Nathan Young at the U25 NextGen Classic in Edmonton (Photo – Brian Chick – Curling Canada)

Canada’s youth curlers playing early season events for big rewards 

Typically, curling in August is about summer camps and pre-season practice. There’s usually not much at stake except stretching out cold muscles and remembering how to slide. 

This week in Edmonton, however, almost 100 young curlers are hitting the ice at the Saville Community Sports Centre and this time, there’s a lot on the line.  

Two major events got started Wednesday, both with substantial prizes awaiting the winners. The U25 NextGen Classic features 12 men’s and 12 women’s teams competing for prize money, entry into the NextGen Futures program, and a berth in the upcoming PointsBet Invitational (Sept. 27 – Oct.1, in Oakville, Ont.). 

“It’s great to be back at this event again this year,” said Nathan Young (St. John’s). “It’s a great way to kickstart the season, in a very competitive event against teams that are all in the same position as us.”  

The U25 event features junior national champions (both U18 and U20), U SPORTS champions, and even some players who have seen action at the Brier. The team’s combined age must be under 100 years old, but many of the competing teams are still eligible at the U20 level. 

“Everyone is in that similar stage in their curling careers,” said Young. “It’s hard to find a niche event like this. When you play men’s or women’s you’re going to face some of the best teams in Canada and the World. That’s great experience, and a good way to get better. But it’s also great to play teams who are a similar age and have similar experience, and this event lets us do that.” 

Meanwhile, four young athletes will be competing in a best-of-seven series to determine which pair will be nominated for Canada’s Youth Olympic team in the Mixed Doubles event. While the four-player team has already been determined, the mixed doubles spot will be earned by either Lauren Evason (St. Adolphe, Man.) and Jaxon Heibert (Sherwood Park, Alta.), or Cailey Locke (Conception Bay South, N.L.) and Simon Perry (Portugal Cove, N.L.). 

“If you’d asked me a month ago, I couldn’t believe this was happening,” said Heibert. “But since then, we’ve been training together a lot, and I really don’t think there’s much more that we can do to prepare. So we’re ready to go, and grateful for the opportunity.” 

Cailey Lock and Simon Perry practice in Edmonton for Youth Olympic Games playdowns (Photo- Brian Chick – Curling Canada)

“At home, I could feel it in my gut going to bed at night,” said Perry. “But now that we’re here and we’ve been on the ice, I’m ready to get started.” 

Both pairs, along with the four-player team have been in Edmonton all week, practicing and meeting with Curling Canada national coaches. It’s been an educational experience, but also an exercise in team bonding… even with those who you’re about to play against for a spot on the team.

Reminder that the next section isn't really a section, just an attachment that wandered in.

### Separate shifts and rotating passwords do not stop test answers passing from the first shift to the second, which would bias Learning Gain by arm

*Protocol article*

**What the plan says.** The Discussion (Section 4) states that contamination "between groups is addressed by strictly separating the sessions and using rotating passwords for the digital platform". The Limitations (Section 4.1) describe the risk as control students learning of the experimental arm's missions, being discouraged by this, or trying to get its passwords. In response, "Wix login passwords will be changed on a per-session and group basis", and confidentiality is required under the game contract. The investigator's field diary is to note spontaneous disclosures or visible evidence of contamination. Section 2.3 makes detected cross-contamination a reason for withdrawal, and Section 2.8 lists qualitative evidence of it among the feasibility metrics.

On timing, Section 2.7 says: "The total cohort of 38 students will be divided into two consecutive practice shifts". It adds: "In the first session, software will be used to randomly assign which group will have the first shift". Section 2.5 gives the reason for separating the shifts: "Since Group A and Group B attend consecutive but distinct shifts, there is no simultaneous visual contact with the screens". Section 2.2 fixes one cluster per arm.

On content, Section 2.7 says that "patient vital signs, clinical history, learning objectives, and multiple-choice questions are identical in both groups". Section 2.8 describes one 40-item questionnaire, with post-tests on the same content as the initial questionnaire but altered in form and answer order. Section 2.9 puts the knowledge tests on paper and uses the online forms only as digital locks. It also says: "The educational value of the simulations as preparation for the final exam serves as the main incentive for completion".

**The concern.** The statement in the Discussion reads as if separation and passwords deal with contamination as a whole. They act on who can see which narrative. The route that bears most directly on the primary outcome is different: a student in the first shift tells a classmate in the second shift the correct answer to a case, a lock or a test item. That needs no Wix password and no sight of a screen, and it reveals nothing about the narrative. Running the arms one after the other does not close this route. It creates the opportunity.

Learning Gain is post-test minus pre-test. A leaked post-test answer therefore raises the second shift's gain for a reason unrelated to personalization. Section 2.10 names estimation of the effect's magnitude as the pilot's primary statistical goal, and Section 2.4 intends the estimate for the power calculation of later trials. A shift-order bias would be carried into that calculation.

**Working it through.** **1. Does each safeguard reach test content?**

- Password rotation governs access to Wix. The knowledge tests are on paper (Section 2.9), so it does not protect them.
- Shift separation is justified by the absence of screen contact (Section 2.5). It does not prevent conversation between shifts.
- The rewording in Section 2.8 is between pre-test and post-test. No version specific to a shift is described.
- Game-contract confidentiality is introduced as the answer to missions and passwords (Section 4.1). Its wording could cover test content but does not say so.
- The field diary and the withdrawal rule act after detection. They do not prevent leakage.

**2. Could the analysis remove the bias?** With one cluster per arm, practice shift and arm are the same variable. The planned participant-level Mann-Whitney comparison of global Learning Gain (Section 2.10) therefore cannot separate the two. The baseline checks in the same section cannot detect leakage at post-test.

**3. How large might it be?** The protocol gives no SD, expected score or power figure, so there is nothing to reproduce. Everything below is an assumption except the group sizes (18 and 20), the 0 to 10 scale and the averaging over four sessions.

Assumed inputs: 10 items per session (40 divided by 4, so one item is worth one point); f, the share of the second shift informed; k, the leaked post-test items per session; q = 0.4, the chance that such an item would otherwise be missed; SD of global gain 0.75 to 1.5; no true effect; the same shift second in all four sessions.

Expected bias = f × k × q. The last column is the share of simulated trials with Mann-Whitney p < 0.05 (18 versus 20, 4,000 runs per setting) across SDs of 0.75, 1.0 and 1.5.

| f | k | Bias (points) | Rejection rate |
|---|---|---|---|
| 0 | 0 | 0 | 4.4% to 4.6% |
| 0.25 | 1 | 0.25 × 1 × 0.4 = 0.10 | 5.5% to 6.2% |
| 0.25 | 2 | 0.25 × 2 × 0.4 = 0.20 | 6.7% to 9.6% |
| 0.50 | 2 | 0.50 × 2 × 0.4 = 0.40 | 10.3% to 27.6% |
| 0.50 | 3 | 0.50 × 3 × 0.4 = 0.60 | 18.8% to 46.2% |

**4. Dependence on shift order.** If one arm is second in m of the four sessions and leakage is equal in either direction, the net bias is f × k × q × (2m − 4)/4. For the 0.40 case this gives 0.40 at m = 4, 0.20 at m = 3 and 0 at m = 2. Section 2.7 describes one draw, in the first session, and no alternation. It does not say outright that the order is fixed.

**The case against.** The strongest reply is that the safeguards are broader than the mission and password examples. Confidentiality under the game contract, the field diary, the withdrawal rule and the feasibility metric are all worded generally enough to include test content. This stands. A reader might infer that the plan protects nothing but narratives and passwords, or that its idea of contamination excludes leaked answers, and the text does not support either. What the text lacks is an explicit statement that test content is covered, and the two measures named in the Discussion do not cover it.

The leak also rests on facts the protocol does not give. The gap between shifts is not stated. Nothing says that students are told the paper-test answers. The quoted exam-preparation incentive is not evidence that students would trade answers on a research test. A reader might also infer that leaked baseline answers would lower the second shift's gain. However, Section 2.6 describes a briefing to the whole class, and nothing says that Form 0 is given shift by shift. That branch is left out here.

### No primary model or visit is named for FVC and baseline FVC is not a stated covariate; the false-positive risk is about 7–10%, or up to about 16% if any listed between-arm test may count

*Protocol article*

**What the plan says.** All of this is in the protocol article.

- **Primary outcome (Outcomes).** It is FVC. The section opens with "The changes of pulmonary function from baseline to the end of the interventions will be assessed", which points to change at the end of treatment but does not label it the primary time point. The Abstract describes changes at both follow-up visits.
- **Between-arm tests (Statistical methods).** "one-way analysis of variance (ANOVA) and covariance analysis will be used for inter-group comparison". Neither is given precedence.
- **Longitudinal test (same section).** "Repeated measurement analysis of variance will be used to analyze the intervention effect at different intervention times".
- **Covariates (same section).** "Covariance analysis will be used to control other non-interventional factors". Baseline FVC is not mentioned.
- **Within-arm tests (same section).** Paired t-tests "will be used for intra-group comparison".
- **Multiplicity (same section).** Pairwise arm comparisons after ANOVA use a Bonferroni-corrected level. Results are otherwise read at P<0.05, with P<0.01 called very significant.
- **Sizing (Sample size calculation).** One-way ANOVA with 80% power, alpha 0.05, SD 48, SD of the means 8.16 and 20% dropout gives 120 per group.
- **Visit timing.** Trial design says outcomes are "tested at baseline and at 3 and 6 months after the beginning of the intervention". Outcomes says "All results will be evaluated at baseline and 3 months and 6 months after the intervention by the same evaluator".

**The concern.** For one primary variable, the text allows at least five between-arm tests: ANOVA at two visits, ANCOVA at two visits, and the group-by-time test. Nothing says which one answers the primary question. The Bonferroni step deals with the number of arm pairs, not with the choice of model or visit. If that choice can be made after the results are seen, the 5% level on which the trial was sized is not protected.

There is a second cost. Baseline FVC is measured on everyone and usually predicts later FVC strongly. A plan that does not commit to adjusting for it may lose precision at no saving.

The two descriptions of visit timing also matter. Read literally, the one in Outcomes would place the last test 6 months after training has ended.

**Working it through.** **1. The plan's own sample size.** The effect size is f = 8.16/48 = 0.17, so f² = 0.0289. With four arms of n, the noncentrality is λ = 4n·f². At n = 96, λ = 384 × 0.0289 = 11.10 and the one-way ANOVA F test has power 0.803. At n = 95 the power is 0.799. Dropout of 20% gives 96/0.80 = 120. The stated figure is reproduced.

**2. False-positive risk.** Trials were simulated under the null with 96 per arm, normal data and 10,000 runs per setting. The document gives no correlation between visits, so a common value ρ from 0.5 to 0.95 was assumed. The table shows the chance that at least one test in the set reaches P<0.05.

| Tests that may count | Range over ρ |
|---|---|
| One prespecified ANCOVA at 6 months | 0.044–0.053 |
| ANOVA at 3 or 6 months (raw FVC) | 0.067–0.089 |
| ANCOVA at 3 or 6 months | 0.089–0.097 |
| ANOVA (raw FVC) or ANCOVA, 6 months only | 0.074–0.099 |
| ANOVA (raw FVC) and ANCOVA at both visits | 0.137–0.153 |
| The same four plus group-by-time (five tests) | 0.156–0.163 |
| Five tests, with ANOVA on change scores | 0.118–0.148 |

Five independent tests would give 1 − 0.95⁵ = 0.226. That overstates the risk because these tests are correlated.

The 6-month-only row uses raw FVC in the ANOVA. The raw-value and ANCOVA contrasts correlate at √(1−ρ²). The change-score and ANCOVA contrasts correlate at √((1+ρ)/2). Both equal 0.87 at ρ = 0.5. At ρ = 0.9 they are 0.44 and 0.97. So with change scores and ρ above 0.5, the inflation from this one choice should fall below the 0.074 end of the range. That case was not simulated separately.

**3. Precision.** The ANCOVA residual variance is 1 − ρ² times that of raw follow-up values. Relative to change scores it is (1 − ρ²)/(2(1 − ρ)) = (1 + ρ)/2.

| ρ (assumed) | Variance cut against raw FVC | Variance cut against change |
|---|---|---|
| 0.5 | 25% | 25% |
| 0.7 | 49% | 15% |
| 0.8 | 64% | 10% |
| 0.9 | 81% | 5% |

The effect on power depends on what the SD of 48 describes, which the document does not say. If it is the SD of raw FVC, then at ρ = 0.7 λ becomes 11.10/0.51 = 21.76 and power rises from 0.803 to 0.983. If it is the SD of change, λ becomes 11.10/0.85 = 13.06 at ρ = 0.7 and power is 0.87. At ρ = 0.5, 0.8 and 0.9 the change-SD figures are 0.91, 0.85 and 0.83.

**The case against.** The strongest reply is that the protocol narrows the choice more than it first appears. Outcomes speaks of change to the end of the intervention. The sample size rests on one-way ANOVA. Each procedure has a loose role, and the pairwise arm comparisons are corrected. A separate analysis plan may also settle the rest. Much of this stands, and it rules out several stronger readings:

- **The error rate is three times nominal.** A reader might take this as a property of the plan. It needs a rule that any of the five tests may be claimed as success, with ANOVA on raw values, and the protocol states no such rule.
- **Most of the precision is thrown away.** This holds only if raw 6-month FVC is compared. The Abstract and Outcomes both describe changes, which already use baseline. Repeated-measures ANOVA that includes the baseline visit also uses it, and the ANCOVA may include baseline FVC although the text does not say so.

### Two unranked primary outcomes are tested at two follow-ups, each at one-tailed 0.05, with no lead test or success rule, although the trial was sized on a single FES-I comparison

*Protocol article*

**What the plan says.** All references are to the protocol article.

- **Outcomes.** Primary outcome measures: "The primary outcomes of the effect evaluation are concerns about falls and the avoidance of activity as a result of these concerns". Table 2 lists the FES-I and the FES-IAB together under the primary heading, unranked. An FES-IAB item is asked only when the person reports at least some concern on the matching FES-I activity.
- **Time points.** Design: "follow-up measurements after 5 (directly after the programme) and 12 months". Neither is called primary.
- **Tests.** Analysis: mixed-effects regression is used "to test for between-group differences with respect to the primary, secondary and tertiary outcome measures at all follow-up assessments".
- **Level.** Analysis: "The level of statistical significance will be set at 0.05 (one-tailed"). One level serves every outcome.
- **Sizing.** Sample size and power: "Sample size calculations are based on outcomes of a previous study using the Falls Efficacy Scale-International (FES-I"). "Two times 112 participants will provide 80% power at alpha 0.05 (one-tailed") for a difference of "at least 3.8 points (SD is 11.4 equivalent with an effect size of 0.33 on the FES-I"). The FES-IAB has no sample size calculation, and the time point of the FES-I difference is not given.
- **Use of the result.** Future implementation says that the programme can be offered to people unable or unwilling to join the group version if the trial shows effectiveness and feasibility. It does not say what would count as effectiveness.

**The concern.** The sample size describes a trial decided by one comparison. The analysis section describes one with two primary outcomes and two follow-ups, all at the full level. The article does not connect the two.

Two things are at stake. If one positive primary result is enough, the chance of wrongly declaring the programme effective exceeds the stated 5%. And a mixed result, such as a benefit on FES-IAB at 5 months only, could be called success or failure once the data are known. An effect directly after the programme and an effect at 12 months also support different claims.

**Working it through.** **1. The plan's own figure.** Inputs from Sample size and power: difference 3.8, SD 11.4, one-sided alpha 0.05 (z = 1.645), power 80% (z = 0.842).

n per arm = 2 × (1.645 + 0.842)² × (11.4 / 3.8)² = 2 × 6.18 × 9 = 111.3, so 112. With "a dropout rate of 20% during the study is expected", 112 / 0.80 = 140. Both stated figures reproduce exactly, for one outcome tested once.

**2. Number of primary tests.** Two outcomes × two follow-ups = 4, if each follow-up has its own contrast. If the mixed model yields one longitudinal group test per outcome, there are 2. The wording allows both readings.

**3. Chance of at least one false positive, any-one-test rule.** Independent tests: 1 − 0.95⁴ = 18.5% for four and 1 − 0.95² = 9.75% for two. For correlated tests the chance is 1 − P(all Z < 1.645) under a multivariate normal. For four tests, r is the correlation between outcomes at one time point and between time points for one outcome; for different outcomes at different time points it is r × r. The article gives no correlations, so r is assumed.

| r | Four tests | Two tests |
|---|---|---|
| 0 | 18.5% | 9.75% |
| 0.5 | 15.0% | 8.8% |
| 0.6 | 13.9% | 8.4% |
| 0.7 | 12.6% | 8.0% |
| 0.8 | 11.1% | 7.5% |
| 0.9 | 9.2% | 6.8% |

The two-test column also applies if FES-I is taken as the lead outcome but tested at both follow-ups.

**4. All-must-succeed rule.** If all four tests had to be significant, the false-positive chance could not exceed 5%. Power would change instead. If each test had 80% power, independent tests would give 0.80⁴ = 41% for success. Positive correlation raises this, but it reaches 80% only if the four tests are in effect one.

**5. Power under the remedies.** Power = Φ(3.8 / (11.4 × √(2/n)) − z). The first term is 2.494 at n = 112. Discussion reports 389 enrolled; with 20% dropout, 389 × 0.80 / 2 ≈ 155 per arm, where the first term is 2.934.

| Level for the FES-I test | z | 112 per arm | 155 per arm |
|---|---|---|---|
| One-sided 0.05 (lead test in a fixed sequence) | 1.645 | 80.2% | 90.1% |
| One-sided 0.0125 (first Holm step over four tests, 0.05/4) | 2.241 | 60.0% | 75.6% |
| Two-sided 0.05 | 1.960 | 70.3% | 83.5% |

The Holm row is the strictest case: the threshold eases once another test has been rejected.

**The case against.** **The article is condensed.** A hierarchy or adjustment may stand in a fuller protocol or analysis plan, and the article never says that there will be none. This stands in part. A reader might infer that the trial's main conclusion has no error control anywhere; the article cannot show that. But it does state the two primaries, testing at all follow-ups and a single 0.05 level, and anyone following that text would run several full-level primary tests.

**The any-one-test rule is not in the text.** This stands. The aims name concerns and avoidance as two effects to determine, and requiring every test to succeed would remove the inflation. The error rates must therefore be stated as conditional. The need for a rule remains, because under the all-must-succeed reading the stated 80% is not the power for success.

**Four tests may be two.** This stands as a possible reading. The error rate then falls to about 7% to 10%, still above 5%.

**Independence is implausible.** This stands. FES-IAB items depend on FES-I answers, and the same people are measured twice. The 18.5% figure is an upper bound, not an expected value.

“We’re definitely expecting good games,” said Locke. “We’ve had the chance to be on the ice every day since we’ve been here and gotten some great coaching. I feel really prepared, but I know our competition feels the same.” 

“It’s fun to play against the people who have become friends along the way,” said Heibert. “Regardless of what the outcome is, I think we’ll all still be pretty good friends after this.” 

The two mixed doubles teams have become closer than most opponents. Heibert, an Edmonton local, has been playing chauffeur to the out-of-towners, while Locke and Evason have been roommates at the hotel.  

“Jaxon has been driving us around all week,” said Perry. “I’ve competed against him before at U18s – he beat us then, so we’re hoping for a different result this week. But we’re all being nice to each other, nobody has cracked anyone in the shins.” 

While everybody is friendly now, the best-of-seven series will put both teams to the test, with a Team Canada jacket and a trip to South Korea on the line. 

“Honestly, we made a decision about a month ago to not think about it, and to not talk about it,” said Evason. “That’s in the future, and we want to focus on now. We want to play these games in the moment, and not get too far ahead of ourselves. Once we get there, then we’ll start thinking about what comes next.” 

Locke shared a similar sentiment. “We’re really just taking it one day at a time, and one throw at a time. But it’s always in the back of your head. It would be such an amazing opportunity, and we’re just trying our best to get there.” 

Young, who was selected for Canada’s Youth Olympic team for the 2020 Games in Switzerland, was excited for the action to come. 

“I can’t empathize with what they’re going through,” he said, “with that competition and actually playing down for the spot. I did say to them though, that it’s an incredible experience for them to have the opportunity to fight for. Of course, one of the teams is Cailey and Simon from Newfoundland, so while I’ll try not to be biased, I think I’m cheering for them!” 

Live scores can be found at curling.ca and live streaming for all games can be found at the Curlingzone Youtube page.